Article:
3.5 out of 5 stars

Freddy’s Dead. Halloween Ends. But hold on, I recently reviewed Jason Goes to Hell: The Final Friday (1993), which came after this sequel. It seems no horror icon is ever really dead, and none of us truly believe they are. And why would we want them to be? We crave that full stop to retroactively morph into a dot-dot-dot…

Only 21% of film critics, according to Rotten Tomatoes, enjoyed this fourth entry in the Friday the 13th franchise. The rest didn’t recommend seeing the last one, and they certainly wouldn’t want you to see the next one either. But you’re reading a retrospective of a 40-year-old slasher sequel, so I know you adore it already…

However, this critical rewatch of Friday the 13th: The Final Chapter surprisingly didn’t rank amongst the best, unlike its position within the fandom. If I weren’t aware of the gloriously campy delights ahead, I might’ve been happy this ended with a single dot.

“There was a moment in time where I hated the Friday the 13th movies,” confessed Frank Mancuso Jr., production assistant on Part 2 and producer of Part III. “With the fourth one— which I entitled The Final Chapter for a reason—I really wanted it to be done and walk away.”

The third chapter was intended to be their finale, but preoccupied with promoting the 3D gimmick, they forgot to emphasise this finality. Paramount Pictures thought the slasher genre was burning brightly but dying out, makeup legend Tom Savini returned to kill off Jason Voorhees in true gory fashion, and Mancuso Jr. was adamant about producing this as the last ever Friday the 13th.

Drowned, stabbed, hacked, hanged, and axed to the head: Jason is dead… tired of these damn horny teenagers in his camp. A short stint in the morgue and he’s back to find a new bunch of partying youths camped opposite the new Jarvis family, and someone harbouring a grudge. There’s not much to it. If you’re following along chronologically, this Friday the 13th takes place on Wednesday the 18th.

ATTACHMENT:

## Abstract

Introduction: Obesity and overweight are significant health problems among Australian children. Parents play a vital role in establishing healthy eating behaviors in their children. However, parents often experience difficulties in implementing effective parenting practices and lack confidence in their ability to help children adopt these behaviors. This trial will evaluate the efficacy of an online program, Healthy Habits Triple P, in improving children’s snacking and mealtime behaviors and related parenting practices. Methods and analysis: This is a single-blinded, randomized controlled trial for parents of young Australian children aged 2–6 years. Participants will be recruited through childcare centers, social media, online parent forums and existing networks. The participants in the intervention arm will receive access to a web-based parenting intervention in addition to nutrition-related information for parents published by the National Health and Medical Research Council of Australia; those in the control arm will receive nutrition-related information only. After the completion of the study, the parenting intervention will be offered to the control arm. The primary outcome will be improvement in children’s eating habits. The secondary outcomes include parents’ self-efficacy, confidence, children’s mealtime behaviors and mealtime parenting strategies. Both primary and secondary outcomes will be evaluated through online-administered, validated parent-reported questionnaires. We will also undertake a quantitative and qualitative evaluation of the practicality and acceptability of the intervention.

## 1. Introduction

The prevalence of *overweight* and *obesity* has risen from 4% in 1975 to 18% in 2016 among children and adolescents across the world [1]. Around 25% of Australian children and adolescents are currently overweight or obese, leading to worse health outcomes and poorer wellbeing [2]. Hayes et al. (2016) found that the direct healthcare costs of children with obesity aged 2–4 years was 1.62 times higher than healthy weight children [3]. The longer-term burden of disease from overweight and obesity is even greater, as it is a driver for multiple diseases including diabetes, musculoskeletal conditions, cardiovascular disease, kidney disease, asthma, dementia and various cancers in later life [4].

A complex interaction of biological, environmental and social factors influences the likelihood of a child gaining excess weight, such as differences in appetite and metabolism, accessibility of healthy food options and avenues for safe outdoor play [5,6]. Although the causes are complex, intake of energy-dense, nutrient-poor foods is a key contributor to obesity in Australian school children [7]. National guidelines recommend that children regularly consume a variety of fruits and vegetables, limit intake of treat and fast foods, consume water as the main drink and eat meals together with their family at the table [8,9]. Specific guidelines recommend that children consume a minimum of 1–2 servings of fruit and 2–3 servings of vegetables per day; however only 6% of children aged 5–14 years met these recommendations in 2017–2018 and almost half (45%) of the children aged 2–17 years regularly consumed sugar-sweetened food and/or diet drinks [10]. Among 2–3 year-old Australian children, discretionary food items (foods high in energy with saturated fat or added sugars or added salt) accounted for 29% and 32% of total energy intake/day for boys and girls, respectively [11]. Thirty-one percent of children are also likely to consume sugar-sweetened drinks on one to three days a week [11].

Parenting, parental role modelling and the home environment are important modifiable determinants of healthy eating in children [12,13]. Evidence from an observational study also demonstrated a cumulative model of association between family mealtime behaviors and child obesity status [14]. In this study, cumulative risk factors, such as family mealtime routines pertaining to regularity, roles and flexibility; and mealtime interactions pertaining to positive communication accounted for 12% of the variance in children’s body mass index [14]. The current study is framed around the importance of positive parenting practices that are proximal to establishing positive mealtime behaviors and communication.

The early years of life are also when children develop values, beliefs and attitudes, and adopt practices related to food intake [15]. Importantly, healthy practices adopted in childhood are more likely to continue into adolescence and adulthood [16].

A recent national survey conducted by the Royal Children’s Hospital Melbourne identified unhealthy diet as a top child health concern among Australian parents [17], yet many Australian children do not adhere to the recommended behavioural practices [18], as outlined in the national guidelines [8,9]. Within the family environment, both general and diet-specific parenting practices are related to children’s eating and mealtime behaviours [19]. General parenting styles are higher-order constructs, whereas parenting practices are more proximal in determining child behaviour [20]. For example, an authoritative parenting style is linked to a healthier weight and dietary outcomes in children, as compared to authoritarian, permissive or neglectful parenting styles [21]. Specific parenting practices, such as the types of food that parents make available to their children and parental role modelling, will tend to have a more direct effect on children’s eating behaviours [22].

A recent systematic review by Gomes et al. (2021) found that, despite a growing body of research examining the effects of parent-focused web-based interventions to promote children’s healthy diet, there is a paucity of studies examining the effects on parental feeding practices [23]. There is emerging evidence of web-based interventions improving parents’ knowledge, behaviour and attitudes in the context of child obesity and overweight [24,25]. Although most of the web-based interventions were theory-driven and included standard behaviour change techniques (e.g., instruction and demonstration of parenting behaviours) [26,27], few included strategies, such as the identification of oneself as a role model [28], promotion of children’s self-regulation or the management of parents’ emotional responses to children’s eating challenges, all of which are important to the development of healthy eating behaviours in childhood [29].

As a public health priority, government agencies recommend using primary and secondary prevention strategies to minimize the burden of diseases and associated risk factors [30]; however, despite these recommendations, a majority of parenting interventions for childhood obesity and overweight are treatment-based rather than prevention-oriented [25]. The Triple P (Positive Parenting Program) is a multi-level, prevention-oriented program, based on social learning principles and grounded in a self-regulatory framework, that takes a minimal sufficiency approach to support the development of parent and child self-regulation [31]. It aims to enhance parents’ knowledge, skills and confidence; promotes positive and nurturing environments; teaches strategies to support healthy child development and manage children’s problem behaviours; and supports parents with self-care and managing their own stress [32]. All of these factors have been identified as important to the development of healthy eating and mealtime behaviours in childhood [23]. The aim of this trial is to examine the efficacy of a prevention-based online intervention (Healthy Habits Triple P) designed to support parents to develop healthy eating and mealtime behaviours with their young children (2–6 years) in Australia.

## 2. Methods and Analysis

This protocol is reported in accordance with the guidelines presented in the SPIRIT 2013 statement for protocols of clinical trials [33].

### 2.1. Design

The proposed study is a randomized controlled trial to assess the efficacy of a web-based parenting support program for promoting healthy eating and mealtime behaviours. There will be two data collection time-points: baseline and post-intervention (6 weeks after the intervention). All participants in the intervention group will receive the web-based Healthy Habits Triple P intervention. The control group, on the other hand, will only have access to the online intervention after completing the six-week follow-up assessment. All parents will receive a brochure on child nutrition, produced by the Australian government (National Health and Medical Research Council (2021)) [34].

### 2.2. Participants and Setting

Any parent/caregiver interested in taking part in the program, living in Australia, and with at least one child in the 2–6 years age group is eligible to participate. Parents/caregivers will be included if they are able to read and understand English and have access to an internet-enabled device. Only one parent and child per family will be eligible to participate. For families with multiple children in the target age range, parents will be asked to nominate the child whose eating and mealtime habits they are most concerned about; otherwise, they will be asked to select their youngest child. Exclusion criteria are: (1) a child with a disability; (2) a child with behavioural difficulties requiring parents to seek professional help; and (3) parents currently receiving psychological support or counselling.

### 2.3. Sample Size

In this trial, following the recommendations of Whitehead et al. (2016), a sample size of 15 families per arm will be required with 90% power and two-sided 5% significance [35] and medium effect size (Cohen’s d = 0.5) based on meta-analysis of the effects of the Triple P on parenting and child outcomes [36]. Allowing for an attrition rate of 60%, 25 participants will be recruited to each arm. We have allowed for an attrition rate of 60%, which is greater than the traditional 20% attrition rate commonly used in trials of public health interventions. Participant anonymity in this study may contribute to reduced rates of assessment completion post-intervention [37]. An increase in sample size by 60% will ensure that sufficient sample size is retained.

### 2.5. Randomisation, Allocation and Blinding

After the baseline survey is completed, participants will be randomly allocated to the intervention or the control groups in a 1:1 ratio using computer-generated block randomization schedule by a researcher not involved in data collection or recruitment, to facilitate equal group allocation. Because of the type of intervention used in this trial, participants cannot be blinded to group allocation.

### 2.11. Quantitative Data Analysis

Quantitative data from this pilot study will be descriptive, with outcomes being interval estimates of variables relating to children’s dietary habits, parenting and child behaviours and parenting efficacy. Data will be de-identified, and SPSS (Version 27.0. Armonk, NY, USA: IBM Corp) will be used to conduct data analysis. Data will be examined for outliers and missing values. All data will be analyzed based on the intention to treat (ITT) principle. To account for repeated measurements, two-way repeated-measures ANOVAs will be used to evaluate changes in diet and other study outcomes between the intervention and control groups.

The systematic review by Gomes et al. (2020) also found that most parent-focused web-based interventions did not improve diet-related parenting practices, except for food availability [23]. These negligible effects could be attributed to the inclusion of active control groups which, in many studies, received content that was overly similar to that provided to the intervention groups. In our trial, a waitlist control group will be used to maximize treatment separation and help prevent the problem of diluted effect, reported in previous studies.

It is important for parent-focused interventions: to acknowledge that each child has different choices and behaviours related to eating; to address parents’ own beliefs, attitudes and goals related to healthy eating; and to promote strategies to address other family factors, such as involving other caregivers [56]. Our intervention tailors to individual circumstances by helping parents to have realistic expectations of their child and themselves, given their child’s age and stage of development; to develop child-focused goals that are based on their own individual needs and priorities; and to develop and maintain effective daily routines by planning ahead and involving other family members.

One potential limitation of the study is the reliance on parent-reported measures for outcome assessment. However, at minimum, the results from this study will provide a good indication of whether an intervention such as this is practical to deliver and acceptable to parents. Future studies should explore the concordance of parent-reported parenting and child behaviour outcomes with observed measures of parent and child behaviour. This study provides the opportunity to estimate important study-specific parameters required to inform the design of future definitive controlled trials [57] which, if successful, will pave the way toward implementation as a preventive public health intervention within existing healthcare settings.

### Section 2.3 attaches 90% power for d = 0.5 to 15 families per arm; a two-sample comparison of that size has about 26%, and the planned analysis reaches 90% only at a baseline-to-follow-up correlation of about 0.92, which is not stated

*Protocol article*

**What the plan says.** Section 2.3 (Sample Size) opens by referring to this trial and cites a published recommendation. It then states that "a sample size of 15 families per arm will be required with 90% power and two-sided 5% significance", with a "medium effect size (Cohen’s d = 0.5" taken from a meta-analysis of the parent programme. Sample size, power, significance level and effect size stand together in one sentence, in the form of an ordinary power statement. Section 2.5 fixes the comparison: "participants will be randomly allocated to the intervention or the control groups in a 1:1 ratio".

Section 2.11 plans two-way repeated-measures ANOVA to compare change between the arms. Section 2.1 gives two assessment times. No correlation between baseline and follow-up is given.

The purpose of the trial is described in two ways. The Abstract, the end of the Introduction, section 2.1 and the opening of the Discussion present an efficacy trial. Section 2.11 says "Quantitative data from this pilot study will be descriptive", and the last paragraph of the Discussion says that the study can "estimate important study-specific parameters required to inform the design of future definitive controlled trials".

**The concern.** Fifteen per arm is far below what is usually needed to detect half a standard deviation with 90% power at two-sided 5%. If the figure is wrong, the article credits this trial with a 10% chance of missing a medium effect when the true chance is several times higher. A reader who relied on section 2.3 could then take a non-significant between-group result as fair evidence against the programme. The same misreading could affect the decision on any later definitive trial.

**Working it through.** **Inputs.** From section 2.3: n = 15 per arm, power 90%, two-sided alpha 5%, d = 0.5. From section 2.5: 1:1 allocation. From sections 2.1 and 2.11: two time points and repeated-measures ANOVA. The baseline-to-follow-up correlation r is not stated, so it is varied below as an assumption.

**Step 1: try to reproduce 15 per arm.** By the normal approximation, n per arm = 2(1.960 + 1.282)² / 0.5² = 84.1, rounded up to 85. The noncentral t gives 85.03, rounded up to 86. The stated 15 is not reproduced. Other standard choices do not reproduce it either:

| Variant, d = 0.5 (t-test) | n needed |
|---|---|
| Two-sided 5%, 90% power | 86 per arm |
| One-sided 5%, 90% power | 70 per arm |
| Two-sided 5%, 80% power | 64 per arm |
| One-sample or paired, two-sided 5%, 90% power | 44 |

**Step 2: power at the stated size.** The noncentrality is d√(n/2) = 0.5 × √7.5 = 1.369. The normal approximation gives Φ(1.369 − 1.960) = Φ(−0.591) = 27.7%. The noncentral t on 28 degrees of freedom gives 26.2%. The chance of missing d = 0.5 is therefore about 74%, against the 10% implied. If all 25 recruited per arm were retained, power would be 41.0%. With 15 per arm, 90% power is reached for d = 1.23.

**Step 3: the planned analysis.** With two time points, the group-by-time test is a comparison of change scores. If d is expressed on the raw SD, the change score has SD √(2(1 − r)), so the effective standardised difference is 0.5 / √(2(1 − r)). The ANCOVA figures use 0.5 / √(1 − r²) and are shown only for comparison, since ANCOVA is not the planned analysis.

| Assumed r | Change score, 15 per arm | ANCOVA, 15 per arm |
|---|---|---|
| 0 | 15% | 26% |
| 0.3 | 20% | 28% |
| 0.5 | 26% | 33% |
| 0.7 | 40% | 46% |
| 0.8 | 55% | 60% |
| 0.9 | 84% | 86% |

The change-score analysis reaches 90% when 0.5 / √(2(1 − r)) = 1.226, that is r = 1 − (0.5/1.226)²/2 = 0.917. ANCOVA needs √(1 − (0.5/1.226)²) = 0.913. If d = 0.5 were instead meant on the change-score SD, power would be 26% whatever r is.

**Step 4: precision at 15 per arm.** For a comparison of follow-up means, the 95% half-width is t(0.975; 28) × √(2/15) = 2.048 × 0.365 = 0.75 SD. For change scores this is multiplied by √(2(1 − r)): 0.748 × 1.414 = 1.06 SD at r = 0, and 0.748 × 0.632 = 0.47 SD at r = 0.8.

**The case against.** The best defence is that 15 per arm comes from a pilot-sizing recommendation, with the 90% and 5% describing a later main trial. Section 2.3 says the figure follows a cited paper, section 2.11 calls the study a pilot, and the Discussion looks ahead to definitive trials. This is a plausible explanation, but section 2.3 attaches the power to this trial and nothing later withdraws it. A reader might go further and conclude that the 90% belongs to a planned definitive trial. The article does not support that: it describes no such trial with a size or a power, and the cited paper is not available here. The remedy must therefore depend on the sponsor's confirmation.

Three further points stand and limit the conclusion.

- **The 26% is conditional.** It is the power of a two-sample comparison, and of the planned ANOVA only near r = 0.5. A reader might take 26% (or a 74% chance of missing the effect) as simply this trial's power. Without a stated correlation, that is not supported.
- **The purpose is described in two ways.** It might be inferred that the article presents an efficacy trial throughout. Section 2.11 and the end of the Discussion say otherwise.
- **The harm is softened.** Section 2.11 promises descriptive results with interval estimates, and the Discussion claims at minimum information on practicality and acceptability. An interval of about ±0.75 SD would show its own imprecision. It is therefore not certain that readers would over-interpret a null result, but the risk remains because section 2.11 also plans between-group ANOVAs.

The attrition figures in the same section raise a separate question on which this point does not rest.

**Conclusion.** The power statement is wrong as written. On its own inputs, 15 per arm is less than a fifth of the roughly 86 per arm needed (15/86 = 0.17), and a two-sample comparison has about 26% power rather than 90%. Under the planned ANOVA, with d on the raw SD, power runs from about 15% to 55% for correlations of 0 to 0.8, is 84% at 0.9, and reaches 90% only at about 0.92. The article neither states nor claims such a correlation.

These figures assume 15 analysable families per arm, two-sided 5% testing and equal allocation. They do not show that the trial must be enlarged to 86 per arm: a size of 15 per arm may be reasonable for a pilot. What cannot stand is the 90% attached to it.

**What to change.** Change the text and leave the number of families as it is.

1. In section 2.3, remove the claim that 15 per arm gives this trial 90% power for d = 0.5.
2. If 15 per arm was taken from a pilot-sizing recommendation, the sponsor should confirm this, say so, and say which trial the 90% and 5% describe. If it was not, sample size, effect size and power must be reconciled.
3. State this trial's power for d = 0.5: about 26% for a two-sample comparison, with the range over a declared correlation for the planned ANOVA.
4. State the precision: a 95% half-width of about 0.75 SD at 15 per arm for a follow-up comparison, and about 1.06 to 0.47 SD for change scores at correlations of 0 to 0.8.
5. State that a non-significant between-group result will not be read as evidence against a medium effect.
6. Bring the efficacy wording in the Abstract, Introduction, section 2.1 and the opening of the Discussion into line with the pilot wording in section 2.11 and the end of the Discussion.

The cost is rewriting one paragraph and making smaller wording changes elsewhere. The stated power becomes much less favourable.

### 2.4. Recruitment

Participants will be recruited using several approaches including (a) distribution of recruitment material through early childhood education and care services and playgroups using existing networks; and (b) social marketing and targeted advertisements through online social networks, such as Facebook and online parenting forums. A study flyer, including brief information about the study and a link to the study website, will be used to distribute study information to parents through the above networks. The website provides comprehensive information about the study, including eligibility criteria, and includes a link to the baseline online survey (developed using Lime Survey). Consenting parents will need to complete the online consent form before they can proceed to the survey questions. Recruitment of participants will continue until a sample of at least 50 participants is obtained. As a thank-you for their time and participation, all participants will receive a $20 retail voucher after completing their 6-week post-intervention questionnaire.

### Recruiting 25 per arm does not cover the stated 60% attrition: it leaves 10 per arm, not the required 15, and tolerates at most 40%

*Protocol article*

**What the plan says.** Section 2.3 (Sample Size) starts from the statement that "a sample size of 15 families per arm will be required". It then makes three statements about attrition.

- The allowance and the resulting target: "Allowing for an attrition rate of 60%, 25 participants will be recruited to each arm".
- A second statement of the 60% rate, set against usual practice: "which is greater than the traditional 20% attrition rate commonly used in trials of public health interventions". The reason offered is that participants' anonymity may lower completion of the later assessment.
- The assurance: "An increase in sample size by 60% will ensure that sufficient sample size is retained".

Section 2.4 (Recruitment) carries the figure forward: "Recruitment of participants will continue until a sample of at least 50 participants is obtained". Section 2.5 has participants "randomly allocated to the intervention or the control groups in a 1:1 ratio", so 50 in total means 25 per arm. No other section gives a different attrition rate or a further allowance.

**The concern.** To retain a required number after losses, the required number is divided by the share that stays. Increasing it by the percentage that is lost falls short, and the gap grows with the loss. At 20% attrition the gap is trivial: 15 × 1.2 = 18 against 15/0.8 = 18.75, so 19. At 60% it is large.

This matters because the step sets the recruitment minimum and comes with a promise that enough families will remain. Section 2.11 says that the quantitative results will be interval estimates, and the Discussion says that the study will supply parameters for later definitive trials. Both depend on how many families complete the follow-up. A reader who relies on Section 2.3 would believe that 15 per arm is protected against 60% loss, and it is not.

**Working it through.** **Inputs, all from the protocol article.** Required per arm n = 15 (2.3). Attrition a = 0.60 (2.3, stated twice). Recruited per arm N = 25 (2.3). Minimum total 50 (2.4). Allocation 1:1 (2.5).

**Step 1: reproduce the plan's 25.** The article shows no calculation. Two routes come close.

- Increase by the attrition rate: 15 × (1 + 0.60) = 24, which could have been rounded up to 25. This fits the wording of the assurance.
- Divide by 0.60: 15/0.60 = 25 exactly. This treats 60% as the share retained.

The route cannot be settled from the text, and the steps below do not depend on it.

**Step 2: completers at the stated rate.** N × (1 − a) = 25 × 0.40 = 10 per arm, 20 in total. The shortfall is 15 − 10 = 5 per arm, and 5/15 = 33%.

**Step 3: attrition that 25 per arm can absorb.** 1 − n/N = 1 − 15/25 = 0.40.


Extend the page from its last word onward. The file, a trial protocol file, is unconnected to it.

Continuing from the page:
As was the case with most of these sequels, there were some fresh faces off-camera to keep things lively. Joseph Zito found such success with The Prowler (1981) that investor Phil Scuderi called him with an open offer to direct the next Friday the 13th whenever they planned to make it. Contracted to direct and write, despite his objections to writing the script, Zito used the extra money to hire Barney Cohen to do it for him. This resulted in a chaotic writing process as Scuderi insisted on prompt nightly calls with Zito in which the details were then passed to Cohen to form into pages to deliver back over the phone the next night. Cohen still received a writing credit for the film, though it might have pissed off the Writers Guild of America.

“Joe said to me, ‘Don’t try to think of any new ways to kill kids, ’cause people have seen everything. Just make them real and whatever we do to them will be horrific.’ And Joe was right on the money there. Part 3 was a trick movie—they killed all these kids that were better off dead anyway. So we strove to make loveable, real-world teens.”

—Barney Cohen

Past Friday retrospectives have called their casts “fun and believable” and “likeable and sympathetic,” with the obligatory point that the dialogue is always serviceable enough until the killings begin. It might upset the fanatics, and perhaps even Cohen, to call this ensemble downright forgettable. Part V: A New Beginning boasts a better cast. Now they’re pissed. Granted, there are the twins (Camilla and Carey More), the deliberately dull Final Girl red herring (Barbara Howard), and even Crispin Glover. But these are casting choices, not characters.